On Being A Master Hunter Permit Holder

I just received my third Washington State Department of Fish and Wildlife Master Hunter Permit renewal – my re-certification. I’m good to go for another five years of dealing with renegade and misbehaving wildlife. It’s been an interesting 15-year journey, so far.

I first became really aware of our Washington Department of Fish and Wildlife (DFW) “Master Hunter” program in 2003, when the hunting season and rules pamphlet listed hunting opportunities for dealing with wildlife/human conflicts which were only available to hunters who had completed the Advanced Hunter Education (AHE) training – meeting the “Master Hunter” qualifications.

The program had been around for a time, with the same goals held by every serious hunter: improve sportsman/landowner relationships; raise the level of hunters= knowledge; and increase hunting opportunities and/or access to private lands. It was made to order for those of us who care about the future of hunting and outdoor recreation, and who were willing to step forward and assume a leadership role among our fellows. There were tests of shooting skill, required levels of volunteer work and a long, comprehensive exam over rules, regulations, statutes and various hunting challenges. Completing the program successfully got the hunter a certificate and a patch. By the time I awakened to the program’s existence, there were several thousand in it.

For decades, of course, I had weighed the meaning of “real hunter;” how I wanted to be perceived and how I wanted my kids to feel about hunting and shooting and making meat. Master Hunter Jim Anderson’s description on that early  DFW AHE web site summed it up for me: “We Are Hunters. We follow the rules…to protect and preserve the wildlife and the land we love. We are ambassadors… Our actions and words show who we really are. We are stewards of the wildlife and the land upon which we hunt. We always hunt safely…No exceptions! We know that…hunting…is a privilege we have to earn each time we hunt… We are hunters.”

“We are hunters!” That simple affirmation swept me back to a cold 1985 December eve. A ragged bunch of officers and committee chairs for activities of the Denver Chapter of Safari Club International were sitting around a barrel stove in “Andy” Anderson’s shop in southeast Denver. Tom was talking about his hunt in Germany’s Black Forest.

“So,” he said, “we had been out in the woods all afternoon and it was snowing and Fritz the hunt master just kept walking and walking. It was getting dark and I was sure we were getting farther and farther from our rig, but you just don’t really question these guys much – even if you ARE paying… Anyway, we came out at a little village to an inn. This great big guy opened the door, squinted into the snow and his feeble porch light, and boomed a big welcome to us.

“He gave us towels to dry off our rifles and a big bowl of like a stew and some bread. We sat by the fire and everybody in the dining room acted like we were special. Then the inn guy found someone to drive us back to our hunting car. All these guys acted like we were doing them a favor or something. When we got back to our lodge, we asked Fritz what that was all about.

“He looked at us, and said, very simply, ‘Because we are HUNTERS.’”

In Europe, it takes a lot to be a hunter and it is a pretty big deal. I later saw that for myself when we visited German friends in 2006.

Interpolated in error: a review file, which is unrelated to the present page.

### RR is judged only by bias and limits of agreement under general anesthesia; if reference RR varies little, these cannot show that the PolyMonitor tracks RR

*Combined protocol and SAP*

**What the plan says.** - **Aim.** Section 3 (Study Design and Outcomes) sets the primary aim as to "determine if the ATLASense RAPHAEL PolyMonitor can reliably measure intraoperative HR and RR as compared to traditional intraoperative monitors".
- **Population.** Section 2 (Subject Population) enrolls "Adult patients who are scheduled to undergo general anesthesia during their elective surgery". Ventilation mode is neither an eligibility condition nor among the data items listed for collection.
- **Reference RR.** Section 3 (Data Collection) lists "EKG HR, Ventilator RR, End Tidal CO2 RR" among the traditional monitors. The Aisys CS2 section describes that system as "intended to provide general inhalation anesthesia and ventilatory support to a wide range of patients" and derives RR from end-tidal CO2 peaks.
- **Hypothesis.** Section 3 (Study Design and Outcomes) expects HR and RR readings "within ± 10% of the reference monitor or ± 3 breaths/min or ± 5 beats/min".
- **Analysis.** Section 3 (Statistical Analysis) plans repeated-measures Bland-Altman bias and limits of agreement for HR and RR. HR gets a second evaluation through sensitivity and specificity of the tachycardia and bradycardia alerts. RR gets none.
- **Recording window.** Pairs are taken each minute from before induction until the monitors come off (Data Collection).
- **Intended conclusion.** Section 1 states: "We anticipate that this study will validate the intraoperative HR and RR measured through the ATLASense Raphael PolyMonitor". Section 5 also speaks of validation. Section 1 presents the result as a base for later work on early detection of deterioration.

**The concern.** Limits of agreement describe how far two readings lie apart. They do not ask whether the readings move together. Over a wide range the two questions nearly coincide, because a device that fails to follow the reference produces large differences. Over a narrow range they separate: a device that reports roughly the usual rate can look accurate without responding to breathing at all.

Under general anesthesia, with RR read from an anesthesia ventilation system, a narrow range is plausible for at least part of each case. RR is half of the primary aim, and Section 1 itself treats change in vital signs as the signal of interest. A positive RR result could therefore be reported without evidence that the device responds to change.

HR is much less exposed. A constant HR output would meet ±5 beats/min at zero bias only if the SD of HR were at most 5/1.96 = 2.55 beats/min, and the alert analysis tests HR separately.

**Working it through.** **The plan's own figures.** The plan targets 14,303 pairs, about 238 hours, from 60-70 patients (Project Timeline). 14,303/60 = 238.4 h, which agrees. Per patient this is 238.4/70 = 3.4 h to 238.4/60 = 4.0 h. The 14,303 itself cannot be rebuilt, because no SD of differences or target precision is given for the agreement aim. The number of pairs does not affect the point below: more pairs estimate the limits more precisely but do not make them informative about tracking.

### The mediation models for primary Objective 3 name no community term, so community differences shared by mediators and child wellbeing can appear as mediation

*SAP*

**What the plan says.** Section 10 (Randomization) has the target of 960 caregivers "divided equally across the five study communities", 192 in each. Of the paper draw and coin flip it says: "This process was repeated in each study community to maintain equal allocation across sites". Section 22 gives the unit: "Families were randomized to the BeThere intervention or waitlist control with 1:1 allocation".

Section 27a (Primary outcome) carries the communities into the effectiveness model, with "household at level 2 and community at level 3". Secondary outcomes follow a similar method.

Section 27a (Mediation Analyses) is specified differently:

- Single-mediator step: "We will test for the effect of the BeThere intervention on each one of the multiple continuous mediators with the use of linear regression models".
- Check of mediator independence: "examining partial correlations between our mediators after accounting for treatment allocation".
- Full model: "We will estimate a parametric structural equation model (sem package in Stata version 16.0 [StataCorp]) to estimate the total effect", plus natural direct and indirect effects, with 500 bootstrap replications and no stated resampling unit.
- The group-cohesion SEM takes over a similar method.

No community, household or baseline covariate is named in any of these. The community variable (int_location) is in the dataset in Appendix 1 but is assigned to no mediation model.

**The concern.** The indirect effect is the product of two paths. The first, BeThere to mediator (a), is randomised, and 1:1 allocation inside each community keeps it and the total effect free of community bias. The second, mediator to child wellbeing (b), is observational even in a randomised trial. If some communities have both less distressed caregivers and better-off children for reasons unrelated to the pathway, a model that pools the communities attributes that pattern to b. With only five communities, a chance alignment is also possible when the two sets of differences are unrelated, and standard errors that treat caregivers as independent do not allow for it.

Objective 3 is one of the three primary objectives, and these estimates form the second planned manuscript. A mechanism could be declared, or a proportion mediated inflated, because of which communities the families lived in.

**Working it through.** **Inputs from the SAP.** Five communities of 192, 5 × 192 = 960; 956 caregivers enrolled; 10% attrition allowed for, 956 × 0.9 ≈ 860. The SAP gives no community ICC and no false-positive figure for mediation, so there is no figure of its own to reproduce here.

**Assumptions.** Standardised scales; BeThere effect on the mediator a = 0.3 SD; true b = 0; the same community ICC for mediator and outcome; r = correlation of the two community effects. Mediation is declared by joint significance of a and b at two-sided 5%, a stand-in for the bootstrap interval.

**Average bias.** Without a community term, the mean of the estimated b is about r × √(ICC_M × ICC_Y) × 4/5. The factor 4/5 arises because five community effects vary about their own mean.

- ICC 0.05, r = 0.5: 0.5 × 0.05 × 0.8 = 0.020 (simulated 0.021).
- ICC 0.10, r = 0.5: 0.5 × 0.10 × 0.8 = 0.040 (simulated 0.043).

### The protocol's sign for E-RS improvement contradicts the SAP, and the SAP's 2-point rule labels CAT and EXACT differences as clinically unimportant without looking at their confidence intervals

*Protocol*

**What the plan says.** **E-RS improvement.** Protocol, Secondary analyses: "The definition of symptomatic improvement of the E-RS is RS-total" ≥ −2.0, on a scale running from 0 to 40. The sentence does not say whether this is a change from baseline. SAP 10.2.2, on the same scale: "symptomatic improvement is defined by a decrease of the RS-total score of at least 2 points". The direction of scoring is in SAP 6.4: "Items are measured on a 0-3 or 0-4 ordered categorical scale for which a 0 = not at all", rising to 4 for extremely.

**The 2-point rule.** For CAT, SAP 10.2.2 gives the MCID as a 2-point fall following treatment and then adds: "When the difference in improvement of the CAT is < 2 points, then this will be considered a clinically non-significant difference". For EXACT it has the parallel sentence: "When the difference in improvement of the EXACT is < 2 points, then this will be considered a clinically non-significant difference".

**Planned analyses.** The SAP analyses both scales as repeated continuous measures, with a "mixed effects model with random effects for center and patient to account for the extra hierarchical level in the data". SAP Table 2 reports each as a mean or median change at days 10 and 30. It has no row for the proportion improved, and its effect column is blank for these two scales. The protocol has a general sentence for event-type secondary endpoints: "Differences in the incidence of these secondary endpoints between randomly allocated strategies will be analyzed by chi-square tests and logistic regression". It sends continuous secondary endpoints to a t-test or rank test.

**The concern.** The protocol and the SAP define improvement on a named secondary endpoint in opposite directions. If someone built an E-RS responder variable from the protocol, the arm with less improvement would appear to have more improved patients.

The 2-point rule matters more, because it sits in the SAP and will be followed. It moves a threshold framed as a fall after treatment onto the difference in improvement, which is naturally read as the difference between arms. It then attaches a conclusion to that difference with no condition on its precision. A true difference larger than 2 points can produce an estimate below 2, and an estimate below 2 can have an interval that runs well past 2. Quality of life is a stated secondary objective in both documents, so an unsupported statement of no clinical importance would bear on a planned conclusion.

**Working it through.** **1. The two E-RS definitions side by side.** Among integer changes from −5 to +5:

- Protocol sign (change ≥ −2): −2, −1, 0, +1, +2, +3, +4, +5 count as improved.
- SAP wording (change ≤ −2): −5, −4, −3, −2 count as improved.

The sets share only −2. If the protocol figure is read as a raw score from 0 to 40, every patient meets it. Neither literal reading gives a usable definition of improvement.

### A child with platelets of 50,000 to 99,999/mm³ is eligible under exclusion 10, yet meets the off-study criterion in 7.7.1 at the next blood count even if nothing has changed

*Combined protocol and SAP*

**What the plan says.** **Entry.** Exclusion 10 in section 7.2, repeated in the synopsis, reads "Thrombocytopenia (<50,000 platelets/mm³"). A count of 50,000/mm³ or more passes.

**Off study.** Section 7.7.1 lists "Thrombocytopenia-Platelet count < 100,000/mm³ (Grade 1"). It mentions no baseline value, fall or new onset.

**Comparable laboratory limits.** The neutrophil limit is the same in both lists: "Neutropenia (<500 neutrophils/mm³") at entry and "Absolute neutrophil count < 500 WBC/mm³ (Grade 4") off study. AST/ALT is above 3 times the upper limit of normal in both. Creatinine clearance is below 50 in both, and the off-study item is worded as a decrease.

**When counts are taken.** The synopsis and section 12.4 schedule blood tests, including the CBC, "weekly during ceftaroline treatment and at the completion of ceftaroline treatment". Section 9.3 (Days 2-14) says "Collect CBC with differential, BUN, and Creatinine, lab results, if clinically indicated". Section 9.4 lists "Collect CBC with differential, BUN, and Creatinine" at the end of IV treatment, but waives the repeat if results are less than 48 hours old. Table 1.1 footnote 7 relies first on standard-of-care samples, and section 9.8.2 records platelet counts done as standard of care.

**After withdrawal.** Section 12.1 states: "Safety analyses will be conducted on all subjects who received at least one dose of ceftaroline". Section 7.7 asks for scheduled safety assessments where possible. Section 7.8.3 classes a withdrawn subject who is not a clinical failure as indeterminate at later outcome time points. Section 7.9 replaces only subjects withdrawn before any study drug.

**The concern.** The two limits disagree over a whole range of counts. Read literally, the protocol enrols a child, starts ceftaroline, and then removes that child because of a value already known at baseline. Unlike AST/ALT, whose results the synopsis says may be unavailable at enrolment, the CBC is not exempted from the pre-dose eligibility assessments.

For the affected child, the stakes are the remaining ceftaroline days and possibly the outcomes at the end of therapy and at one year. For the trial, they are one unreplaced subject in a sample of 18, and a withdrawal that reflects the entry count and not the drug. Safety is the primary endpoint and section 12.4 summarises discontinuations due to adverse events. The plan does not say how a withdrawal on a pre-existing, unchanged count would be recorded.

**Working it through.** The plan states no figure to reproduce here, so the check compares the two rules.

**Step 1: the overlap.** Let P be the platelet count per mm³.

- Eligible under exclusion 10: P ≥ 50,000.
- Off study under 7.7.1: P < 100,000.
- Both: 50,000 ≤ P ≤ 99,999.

At any rate, I was delighted when I finally earned my gold card certification in 2005. It was very cool: I could be trusted to remove troublesome critters from places other shooters might not be allowed; I agreed to meet some higher standard of shooting and sportsmanship. Really, it meant – as son Edward has several times observed – that I agreed to always be a gentleman afield.

In the couple years after I got my gold card, I saw enough knuckleheads in the program to make me throw up and think about returning my card. Some “master hunters” seemed to feel that they could ignore “No Hunting” or “No Trespassing” signs and others were shooting animals they were not authorized to cull. Law enforcement and wildlife managers saw the problems, too.

Thus, in 2007, our Fish and Wildlife Commission signed the Master Hunter Program Policy C-6005, creating the Master Hunter Permit Program (MHPP). The revamped “permit program” involved a reapplication process, background checks and disenrollment for prior game violations, very clear rules about behavior and violations, more volunteer hours, an equally challenging exam, and an ethics pledge. A number of hunters did not reapply. Today, there is a strong 15-member Master Hunter Advisory Group and a much stronger focus on expectations. (Find our more at the web site, below, or contact Kris Thorson at or at 360-902-8410.)

The mission statement of the Advisory Group is pretty simple: “Develop a Corps of sportsmen dedicated to preserving the heritage of hunting by giving back to the sport, displaying the highest standards of conduct, and working to conserve wildlife habitat and hunting opportunity.”

The web site for the program ( makes the current expectations very clear and to the point. “Master Hunters are ambassadors to the public and should conduct themselves as role models for the rest of the hunting community. Being a Master Hunter is a privilege, not a right. As such, if Master Hunters are not abiding by the highest ethical standards, they may be suspended or expelled from the program.”

I look forward to my next five years as a Master Hunter Permit Holder. I love the responsibilities and the possibilities – it’s about being a “hunter.”

Written by Jim Huckabay. Posted in Uncategorized

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